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Urology. 2014 Feb;83(2):282-7. doi: 10.1016/j.urology.2013.10.004. Epub 2013 Nov 16.

Digital tomosynthesis: a new technique for imaging nephrolithiasis. Specific organ doses and effective doses compared with renal stone protocol noncontrast computed tomography.

Author information

1
Division of Urologic Surgery, Duke University Medical Center, Durham, NC; Department of Urology, Universitätsmedizin Mainz, Johannes Gutenberg University, Mainz, Germany.
2
Department of Urology, Universidad Católica de Chile, Santiago, Chile.
3
Duke University Medical Center, Duke Radiation Dosimetry Laboratory, Durham, NC; Duke University Medical Center, Medical Physics Graduate Program, Durham, NC.
4
Duke University Medical Center, Duke Radiation Dosimetry Laboratory, Durham, NC.
5
Division of Urologic Surgery, Duke University Medical Center, Durham, NC.
6
Division of Urologic Surgery, Duke University Medical Center, Durham, NC. Electronic address: michael.lipkin@duke.edu.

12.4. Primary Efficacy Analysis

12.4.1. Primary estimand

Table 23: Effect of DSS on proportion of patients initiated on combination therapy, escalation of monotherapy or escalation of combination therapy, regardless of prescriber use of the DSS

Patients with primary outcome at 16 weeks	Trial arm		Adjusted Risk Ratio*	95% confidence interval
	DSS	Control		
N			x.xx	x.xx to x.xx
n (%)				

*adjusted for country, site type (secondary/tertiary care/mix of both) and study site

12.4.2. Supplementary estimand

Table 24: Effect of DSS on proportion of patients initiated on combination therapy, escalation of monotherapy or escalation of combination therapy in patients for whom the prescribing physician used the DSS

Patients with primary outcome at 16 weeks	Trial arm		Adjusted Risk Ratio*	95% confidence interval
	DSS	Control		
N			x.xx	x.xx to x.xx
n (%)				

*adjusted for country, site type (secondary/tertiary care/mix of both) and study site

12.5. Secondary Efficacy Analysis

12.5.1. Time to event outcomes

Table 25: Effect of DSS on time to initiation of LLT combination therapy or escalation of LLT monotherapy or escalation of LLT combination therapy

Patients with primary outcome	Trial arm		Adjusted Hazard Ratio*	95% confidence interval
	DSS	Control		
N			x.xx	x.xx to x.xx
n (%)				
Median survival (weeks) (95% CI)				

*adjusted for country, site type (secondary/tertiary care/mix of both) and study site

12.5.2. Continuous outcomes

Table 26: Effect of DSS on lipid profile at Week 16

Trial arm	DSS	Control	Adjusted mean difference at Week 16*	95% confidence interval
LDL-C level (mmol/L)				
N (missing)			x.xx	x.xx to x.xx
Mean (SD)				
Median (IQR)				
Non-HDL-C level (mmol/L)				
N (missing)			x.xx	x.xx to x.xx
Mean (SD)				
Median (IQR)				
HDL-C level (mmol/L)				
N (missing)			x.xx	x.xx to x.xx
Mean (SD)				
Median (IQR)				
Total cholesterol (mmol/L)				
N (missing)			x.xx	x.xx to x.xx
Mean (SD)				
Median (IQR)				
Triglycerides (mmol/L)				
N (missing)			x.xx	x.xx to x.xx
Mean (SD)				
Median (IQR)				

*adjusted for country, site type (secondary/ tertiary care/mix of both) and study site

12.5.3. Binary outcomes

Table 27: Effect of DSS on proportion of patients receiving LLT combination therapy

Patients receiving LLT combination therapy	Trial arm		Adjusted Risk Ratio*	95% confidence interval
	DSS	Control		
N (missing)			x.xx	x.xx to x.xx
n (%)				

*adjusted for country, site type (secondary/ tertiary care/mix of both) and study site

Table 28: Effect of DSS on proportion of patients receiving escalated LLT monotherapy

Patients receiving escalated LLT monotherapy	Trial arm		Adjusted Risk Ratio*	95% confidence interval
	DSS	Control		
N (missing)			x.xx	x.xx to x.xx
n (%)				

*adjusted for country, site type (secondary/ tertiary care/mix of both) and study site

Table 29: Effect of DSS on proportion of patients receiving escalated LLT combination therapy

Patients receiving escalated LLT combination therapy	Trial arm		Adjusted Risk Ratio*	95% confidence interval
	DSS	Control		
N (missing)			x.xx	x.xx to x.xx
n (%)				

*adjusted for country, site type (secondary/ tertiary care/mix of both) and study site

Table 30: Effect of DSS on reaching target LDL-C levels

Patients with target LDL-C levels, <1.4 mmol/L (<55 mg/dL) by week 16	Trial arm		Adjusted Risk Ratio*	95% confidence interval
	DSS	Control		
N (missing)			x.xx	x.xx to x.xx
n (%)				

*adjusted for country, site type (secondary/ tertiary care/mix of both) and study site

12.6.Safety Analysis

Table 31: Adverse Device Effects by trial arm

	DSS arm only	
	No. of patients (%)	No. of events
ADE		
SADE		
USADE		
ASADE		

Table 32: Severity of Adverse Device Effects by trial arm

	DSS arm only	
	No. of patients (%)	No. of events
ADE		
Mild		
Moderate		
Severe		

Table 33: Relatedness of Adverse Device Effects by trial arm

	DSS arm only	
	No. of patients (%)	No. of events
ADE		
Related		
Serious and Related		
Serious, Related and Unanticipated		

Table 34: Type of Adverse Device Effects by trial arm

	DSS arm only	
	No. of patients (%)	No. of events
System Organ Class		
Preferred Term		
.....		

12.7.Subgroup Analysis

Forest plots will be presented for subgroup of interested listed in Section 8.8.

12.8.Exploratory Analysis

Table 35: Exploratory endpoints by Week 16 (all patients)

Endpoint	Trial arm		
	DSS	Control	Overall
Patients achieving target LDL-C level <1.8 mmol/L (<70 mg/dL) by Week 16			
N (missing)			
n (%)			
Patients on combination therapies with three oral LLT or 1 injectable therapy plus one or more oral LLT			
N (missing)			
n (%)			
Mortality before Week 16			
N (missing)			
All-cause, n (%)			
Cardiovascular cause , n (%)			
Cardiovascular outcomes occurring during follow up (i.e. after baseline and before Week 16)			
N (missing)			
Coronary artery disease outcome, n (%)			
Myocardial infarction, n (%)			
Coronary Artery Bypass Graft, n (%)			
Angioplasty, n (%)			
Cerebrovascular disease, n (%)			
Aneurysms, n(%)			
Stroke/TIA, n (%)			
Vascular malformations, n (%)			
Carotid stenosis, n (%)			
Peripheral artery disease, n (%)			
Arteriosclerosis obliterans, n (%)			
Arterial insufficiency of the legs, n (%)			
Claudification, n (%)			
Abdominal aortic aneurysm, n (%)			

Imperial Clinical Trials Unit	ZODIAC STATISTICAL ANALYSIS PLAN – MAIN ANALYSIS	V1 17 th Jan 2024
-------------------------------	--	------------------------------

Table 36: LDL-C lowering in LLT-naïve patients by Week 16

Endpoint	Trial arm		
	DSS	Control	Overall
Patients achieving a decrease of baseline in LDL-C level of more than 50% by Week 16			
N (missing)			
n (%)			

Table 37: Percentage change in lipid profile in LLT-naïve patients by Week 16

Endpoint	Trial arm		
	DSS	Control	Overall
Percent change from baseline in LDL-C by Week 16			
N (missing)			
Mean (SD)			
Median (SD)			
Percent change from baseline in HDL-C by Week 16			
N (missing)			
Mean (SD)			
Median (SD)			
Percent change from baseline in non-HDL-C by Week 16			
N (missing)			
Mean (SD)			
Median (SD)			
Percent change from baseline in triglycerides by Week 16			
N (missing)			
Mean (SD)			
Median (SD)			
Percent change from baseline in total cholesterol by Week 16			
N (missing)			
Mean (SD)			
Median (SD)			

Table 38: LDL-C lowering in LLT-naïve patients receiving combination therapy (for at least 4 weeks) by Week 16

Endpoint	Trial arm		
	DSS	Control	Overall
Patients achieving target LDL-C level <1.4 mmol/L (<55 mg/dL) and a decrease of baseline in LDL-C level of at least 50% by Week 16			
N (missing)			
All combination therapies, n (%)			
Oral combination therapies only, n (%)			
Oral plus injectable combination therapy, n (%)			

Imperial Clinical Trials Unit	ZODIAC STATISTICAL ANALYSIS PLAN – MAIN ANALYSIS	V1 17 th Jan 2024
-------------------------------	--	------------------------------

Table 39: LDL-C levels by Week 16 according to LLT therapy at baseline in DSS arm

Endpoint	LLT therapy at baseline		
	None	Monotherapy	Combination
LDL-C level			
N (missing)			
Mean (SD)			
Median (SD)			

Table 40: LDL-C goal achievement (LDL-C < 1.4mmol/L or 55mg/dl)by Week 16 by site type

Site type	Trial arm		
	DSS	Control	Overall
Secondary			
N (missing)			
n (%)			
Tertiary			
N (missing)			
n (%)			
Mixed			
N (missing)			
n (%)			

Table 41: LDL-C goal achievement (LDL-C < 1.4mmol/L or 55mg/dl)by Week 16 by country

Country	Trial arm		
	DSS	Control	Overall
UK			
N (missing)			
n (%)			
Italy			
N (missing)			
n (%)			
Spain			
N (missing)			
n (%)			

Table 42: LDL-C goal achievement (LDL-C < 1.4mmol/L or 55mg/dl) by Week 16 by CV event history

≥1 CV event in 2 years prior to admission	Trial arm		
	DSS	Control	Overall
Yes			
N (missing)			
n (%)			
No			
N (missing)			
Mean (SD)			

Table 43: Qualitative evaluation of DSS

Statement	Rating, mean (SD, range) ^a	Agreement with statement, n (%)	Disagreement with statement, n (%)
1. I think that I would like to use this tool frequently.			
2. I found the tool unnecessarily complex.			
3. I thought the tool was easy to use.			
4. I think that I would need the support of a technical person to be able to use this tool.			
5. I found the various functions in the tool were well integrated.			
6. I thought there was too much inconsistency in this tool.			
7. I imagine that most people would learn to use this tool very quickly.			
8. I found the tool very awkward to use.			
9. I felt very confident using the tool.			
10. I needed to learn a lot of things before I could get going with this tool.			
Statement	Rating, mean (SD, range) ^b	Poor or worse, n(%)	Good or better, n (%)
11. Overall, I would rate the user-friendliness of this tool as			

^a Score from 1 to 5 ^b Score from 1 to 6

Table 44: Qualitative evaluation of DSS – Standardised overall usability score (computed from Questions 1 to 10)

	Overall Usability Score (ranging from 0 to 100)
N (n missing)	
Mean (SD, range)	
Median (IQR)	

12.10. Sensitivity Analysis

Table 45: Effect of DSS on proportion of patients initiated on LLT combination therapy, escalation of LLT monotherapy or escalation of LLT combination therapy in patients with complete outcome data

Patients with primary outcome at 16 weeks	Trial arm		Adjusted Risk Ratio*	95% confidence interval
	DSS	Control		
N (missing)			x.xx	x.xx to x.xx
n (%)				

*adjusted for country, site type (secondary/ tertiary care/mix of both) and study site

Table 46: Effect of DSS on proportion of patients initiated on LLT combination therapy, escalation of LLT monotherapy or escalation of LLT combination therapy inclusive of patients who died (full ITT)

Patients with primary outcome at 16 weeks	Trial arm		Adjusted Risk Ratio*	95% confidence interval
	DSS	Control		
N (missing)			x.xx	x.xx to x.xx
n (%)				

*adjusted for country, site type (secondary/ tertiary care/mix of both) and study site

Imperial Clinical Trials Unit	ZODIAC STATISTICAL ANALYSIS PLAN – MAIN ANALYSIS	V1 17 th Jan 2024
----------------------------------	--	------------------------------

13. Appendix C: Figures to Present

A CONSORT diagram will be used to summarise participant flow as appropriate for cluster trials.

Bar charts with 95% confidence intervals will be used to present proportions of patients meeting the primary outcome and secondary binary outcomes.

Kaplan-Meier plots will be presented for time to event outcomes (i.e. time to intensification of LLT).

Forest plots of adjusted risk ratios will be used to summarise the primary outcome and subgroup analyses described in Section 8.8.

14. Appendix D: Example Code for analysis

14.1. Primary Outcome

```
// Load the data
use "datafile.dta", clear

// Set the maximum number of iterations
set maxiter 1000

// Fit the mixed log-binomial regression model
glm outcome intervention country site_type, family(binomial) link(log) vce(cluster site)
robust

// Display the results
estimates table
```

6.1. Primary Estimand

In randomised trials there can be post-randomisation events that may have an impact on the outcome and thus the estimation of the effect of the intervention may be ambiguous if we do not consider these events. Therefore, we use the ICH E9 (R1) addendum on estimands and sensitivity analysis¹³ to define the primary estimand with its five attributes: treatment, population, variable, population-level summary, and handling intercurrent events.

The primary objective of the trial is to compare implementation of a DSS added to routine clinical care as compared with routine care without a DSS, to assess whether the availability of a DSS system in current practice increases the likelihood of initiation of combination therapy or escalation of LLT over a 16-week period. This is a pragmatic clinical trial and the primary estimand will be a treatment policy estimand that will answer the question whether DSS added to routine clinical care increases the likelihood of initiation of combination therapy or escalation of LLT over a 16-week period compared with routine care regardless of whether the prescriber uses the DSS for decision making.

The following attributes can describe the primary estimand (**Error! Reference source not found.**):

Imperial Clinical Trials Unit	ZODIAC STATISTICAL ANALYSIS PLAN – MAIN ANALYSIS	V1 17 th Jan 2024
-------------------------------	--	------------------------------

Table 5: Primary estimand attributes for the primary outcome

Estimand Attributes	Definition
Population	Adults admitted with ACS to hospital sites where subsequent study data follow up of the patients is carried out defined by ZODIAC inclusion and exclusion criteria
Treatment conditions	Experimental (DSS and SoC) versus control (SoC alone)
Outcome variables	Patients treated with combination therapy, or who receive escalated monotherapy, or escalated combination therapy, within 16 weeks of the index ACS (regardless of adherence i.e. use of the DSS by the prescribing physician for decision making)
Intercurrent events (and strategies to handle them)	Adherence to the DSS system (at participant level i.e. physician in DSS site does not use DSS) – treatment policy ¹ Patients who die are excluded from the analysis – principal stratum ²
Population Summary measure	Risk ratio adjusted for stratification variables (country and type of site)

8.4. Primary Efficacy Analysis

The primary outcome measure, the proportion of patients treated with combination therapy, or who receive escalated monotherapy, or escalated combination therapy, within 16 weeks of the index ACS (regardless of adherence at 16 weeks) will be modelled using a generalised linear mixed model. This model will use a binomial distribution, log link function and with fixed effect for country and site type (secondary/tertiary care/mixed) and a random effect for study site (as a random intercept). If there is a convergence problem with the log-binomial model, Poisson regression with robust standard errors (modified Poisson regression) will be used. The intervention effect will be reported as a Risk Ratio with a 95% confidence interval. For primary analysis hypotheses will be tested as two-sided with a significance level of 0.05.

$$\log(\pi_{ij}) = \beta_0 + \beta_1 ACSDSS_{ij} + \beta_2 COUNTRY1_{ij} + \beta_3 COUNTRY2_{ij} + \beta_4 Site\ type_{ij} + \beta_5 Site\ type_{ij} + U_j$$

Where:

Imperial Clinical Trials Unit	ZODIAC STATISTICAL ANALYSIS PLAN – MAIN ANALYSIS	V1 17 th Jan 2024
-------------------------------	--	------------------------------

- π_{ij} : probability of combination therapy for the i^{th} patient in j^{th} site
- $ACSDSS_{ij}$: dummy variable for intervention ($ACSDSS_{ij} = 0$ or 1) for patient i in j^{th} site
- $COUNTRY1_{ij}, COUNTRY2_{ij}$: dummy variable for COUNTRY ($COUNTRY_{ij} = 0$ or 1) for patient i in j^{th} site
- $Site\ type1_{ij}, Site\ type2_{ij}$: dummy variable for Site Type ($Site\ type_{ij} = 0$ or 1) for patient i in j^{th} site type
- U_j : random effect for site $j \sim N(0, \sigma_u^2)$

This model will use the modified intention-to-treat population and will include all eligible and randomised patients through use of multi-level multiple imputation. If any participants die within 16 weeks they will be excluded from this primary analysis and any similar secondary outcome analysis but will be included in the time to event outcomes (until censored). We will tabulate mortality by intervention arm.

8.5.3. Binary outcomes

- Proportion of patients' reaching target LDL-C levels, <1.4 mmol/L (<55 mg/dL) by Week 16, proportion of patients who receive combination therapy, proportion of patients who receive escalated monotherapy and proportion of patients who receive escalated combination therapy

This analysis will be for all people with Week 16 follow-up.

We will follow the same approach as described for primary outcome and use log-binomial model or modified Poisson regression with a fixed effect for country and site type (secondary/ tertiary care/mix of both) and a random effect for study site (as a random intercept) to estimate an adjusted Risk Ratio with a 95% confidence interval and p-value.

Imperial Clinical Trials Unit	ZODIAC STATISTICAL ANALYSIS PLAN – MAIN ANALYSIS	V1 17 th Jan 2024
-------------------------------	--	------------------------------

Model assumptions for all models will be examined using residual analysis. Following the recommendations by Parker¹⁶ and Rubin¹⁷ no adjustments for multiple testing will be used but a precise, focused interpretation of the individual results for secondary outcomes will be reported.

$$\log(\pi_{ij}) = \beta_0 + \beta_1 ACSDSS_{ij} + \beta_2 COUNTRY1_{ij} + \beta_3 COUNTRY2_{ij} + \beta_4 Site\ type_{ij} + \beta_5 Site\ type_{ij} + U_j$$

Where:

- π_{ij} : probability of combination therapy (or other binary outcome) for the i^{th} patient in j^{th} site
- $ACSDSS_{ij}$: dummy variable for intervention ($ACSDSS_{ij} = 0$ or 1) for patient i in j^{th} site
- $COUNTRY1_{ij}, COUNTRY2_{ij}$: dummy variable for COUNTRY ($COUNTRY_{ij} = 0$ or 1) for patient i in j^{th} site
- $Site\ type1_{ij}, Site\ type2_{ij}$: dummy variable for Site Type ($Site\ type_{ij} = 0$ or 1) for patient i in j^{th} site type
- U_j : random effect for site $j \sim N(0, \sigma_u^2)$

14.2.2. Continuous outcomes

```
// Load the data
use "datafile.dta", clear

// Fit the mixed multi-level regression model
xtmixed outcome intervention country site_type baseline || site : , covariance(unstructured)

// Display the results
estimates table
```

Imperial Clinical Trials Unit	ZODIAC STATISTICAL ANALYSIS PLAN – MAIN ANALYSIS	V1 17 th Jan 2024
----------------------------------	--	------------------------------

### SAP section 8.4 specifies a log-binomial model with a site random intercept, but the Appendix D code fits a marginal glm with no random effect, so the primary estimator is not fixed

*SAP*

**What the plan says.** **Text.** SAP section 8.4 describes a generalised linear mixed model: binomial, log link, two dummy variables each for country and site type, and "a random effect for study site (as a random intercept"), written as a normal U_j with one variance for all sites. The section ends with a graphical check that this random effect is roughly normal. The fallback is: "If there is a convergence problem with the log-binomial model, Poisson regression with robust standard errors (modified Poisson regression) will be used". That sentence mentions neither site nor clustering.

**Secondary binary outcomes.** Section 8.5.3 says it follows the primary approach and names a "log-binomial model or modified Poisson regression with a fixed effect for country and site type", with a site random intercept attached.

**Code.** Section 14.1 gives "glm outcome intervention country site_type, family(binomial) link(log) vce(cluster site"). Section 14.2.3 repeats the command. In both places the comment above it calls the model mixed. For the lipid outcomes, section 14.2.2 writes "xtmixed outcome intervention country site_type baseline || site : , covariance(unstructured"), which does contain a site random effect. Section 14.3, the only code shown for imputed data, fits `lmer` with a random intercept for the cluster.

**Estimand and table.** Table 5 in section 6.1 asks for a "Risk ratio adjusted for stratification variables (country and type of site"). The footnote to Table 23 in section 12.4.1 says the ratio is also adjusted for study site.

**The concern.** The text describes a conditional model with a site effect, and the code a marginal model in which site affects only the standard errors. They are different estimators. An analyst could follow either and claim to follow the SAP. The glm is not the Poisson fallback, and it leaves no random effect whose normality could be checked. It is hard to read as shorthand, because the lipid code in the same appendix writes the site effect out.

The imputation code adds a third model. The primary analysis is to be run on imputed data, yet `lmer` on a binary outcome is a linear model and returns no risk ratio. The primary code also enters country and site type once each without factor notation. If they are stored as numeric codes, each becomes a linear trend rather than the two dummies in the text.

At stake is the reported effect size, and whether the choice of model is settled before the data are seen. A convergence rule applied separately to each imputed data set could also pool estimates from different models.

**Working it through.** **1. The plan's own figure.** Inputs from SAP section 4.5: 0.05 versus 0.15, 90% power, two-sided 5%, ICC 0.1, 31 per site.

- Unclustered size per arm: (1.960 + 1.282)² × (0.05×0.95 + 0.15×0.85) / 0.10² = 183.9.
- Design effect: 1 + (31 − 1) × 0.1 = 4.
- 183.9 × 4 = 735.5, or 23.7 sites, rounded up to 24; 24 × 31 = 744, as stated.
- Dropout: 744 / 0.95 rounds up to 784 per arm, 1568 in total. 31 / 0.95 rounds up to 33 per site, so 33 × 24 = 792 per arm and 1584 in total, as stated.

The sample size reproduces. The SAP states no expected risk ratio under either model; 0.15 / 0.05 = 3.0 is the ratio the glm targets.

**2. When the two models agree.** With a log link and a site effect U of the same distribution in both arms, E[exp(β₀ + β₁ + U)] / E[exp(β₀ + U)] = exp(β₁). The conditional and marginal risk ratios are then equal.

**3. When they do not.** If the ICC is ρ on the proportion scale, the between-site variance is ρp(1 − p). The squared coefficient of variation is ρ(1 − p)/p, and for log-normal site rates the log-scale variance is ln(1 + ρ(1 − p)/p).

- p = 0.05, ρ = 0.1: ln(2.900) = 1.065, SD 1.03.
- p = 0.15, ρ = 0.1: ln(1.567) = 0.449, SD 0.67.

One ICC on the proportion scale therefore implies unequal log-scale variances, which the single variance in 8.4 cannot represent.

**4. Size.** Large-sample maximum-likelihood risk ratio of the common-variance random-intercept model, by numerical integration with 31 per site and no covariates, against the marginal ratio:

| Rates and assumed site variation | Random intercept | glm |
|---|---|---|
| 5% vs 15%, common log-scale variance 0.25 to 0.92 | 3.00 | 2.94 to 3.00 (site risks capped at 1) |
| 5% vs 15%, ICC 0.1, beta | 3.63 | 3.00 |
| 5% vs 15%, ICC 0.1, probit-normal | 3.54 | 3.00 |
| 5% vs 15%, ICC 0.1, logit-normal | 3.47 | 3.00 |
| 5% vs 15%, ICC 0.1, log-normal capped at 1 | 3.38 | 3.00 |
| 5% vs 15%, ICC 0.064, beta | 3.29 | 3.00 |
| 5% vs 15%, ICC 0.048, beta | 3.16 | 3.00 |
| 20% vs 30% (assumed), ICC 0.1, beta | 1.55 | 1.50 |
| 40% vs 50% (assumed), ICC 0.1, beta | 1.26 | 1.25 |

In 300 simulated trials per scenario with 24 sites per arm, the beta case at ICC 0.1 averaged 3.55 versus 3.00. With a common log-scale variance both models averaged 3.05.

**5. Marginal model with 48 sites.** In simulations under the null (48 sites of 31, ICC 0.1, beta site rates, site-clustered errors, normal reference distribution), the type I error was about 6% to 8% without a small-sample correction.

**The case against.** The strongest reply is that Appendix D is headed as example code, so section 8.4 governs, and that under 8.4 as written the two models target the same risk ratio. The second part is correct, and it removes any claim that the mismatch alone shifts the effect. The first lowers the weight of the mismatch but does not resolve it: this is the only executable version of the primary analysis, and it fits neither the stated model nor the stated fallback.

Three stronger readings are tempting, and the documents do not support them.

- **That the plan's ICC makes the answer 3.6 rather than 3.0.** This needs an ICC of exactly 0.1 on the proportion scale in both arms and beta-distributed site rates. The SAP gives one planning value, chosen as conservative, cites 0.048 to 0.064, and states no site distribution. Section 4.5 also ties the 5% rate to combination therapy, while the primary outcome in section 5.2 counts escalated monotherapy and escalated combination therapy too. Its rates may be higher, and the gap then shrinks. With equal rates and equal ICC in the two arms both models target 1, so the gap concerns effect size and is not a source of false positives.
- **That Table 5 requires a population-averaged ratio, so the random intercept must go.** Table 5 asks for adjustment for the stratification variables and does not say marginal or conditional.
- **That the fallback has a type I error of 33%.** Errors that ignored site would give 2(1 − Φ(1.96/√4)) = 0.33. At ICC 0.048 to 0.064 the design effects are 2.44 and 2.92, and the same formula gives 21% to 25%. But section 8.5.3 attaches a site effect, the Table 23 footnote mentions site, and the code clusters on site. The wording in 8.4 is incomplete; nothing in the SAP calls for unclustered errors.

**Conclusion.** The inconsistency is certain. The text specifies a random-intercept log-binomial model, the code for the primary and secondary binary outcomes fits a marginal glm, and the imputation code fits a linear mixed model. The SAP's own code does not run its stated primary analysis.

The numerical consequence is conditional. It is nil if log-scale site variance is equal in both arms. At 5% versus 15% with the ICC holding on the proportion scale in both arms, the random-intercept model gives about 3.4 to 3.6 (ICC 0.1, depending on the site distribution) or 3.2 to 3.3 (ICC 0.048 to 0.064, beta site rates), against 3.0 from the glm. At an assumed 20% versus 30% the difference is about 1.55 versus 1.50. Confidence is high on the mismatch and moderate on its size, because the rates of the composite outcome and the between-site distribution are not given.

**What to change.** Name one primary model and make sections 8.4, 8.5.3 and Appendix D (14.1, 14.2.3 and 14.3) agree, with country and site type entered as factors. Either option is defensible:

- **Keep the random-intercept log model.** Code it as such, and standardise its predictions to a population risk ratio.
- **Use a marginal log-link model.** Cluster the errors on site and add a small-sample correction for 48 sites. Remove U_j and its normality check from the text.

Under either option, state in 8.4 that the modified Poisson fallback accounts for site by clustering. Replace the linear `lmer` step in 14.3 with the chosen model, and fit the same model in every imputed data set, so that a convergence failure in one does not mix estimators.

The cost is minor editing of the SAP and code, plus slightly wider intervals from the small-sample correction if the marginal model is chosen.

Abstract

OBJECTIVE:

To determine organ-specific doses (ODs) and effective dose (ED) for digital tomosynthesis (DT) and compare it with our institutional renal stone protocol noncontrast computed tomography (NCCT).

METHODS:

A validated anthropomorphic male phantom was placed supine on a digital GE Definium 8000 radiological scanner. Thermoluminescent dosimeters were placed in 256 locations and used to measure OD. A routine DT study was performed consisting of 2 scout images and 1 tomographic sweep in a 14.2-degree arc over the phantom. Software is used to recreate a series of coronal images from the sweep. ODs were determined as the sum of the doses for the study. Equivalent doses were calculated by multiplying OD with the appropriate tissue weighting factor. ED is the summation of the equivalent doses. OD and ED were determined in a similar fashion (using dosimeters) for a renal stone protocol NCCT and doses were compared.

RESULTS:

ODs for DT are significantly lower compared with NCCT. The ED for NCCT is 3.04 ± 0.34 mSv. The calculated ED for DT is 0.87 ± 0.15 mSv (2 scouts at 0.17 mSv and 0.14 mSv and 1 sweep at 0.56 mSv), P <.0001.

CONCLUSION:

DT exposes patients to substantially less radiation than NCCT. This is particularly true for radiation-sensitive organs. Further studies are needed to compare the sensitivity and specificity of DT as compared with NCCT. However, its low overall radiation dose makes it an ideal study for the follow-up of recurrent stone formers in the office setting.

PMID:
24246323
DOI:
10.1016/j.urology.2013.10.004
[Indexed for MEDLINE]
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